Content on RED sees a longer lifespan than other platforms.Credit: DLG (Digital Luxury Group)

The unique role RED plays at the start and end of a consumer’s journey to purchase means that brands can no longer rely just on a selection of voices on the platform to be effective. Instead, brands should be working with a wide range of collaborators to capture a larger share of voice. An increase in brand mentions (share of voice) also often sees an increase in traffic for the brand on marketplaces like Tmall, where purchases are taking place more readily. With the longer lifespan of content on the platform, the invested efforts on RED through the different voices (brand, community, KOCs, KOLs, celebrities) should be taken with a longer view in mind, with both a quantitative and qualitative consideration.

Watch the DLG Webinar Series #11: The RED Social Playbook in the video below to learn more about the foundations of activating on the platform. Looking for more on RED? Join us for the next session in the DLG Webinar Series to out how brands are performing with the first and official release of the RED Luxury Index by DLG (Digital Luxury Group) and NEWRANK.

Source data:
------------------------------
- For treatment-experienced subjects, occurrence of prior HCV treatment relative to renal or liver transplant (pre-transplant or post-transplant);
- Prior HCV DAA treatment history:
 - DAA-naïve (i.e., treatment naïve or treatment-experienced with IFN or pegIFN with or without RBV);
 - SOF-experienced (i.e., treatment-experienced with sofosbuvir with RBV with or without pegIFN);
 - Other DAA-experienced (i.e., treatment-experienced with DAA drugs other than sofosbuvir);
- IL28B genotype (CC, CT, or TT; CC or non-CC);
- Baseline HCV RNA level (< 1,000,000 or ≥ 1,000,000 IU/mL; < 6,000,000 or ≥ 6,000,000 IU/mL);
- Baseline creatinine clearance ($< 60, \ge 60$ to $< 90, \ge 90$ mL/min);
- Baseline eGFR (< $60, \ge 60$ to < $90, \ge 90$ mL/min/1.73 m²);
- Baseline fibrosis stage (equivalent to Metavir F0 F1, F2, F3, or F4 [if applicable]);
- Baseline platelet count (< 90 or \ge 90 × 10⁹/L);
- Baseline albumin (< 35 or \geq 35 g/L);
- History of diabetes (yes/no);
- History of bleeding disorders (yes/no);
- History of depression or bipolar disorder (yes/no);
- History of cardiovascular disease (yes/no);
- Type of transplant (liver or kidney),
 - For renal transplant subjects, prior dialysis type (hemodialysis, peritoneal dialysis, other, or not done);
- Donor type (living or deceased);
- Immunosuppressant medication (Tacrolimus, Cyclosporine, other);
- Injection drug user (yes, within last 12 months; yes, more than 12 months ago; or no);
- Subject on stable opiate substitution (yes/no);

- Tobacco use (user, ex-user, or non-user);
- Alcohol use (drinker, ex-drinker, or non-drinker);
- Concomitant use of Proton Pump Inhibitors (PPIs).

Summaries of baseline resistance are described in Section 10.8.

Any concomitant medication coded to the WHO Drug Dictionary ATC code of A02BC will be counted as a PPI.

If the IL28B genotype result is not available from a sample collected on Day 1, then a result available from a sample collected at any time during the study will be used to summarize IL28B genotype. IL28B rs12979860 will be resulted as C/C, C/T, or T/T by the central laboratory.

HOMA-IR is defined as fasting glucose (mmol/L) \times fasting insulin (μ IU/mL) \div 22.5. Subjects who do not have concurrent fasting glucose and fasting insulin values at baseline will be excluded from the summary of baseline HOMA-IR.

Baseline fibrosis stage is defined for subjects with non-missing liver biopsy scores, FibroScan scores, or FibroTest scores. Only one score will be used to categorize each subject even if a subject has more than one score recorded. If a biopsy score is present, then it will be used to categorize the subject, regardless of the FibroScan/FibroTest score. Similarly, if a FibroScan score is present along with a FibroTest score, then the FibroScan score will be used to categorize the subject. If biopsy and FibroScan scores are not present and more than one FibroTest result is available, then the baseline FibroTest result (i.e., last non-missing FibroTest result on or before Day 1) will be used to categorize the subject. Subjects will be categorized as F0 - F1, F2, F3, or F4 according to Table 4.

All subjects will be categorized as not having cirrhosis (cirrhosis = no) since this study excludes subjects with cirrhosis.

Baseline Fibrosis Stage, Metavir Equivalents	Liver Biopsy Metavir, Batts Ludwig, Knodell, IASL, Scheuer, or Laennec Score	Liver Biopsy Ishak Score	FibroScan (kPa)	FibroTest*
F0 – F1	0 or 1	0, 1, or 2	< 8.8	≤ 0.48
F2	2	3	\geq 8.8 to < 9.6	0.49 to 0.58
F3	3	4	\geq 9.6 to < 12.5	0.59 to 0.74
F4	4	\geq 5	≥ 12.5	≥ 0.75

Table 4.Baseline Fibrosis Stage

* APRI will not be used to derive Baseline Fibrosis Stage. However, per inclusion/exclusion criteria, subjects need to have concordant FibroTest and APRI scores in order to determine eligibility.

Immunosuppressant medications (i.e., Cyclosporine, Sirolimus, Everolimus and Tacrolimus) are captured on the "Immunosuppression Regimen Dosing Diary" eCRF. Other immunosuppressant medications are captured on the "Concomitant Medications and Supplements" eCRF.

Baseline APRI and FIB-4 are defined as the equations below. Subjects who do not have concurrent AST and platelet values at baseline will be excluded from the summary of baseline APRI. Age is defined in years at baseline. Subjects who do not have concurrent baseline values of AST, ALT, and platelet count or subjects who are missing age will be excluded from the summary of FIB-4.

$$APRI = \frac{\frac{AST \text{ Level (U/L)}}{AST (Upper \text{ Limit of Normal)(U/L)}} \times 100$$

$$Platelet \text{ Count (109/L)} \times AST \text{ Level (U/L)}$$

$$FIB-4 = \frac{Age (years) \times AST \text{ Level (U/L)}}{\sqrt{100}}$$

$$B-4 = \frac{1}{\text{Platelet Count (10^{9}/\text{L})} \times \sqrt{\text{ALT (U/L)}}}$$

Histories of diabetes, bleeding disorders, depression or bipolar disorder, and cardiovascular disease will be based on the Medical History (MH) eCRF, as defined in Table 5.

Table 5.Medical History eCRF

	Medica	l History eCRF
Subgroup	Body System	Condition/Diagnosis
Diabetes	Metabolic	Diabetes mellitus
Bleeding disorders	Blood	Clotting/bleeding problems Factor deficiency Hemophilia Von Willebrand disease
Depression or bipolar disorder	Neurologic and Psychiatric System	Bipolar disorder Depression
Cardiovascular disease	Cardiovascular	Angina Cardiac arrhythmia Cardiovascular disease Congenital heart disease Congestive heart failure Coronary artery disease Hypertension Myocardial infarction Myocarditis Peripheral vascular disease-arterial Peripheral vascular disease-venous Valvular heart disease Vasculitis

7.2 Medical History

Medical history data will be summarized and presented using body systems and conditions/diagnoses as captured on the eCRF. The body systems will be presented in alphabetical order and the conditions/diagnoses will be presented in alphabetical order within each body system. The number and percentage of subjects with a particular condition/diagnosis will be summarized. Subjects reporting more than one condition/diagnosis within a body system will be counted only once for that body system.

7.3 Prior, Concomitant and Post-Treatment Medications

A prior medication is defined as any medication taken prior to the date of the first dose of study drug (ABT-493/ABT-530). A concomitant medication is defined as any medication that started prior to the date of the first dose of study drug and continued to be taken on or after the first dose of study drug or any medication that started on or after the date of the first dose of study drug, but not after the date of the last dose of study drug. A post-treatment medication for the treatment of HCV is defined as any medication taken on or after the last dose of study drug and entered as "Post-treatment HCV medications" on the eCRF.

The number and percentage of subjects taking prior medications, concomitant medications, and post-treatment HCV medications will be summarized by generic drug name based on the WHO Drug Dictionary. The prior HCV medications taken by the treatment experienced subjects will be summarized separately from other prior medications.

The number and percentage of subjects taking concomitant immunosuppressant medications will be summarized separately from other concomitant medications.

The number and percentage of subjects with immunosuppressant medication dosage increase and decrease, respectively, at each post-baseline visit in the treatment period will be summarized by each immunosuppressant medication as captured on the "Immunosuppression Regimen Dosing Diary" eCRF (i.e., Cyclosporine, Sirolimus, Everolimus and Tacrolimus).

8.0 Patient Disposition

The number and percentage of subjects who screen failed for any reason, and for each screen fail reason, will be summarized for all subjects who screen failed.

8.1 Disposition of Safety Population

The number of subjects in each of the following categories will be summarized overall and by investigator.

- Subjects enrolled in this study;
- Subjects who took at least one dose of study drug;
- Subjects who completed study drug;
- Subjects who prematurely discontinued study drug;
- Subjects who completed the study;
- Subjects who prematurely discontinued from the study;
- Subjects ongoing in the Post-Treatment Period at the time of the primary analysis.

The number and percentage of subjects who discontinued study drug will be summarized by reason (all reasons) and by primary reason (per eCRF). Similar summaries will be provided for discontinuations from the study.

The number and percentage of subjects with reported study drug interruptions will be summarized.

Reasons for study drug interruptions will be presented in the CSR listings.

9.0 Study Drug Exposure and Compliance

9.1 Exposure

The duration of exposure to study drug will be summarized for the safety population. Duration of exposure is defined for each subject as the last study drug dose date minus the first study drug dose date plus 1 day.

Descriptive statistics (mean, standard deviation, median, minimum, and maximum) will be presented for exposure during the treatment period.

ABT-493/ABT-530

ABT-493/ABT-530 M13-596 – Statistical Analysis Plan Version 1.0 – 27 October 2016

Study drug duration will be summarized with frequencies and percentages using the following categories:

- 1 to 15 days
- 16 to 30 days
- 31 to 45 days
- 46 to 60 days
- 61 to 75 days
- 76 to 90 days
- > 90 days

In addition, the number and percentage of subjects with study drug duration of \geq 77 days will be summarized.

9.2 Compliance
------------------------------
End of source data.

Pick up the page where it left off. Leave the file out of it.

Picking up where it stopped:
Iris Chan
Iris Chan

Partner & Head of International Client Development, DLG

Iris has 15 years of marketing experience in agencies and consultancies in the North American and Asia Pacific markets, specializing in the luxury category. She has worked closely with brands including Four Seasons Hotels & Resorts, LVMH, Richemont, Ermenegildo Zegna, Christian Louboutin, Estée Lauder Companies and Ralph Lauren. Her marketing experience spans the areas of branding and communication strategy, digital strategy, market research and analysis, media and editorial planning, as well as online and offline activations. Previously based in Shanghai for over five years, Iris now resides in New York.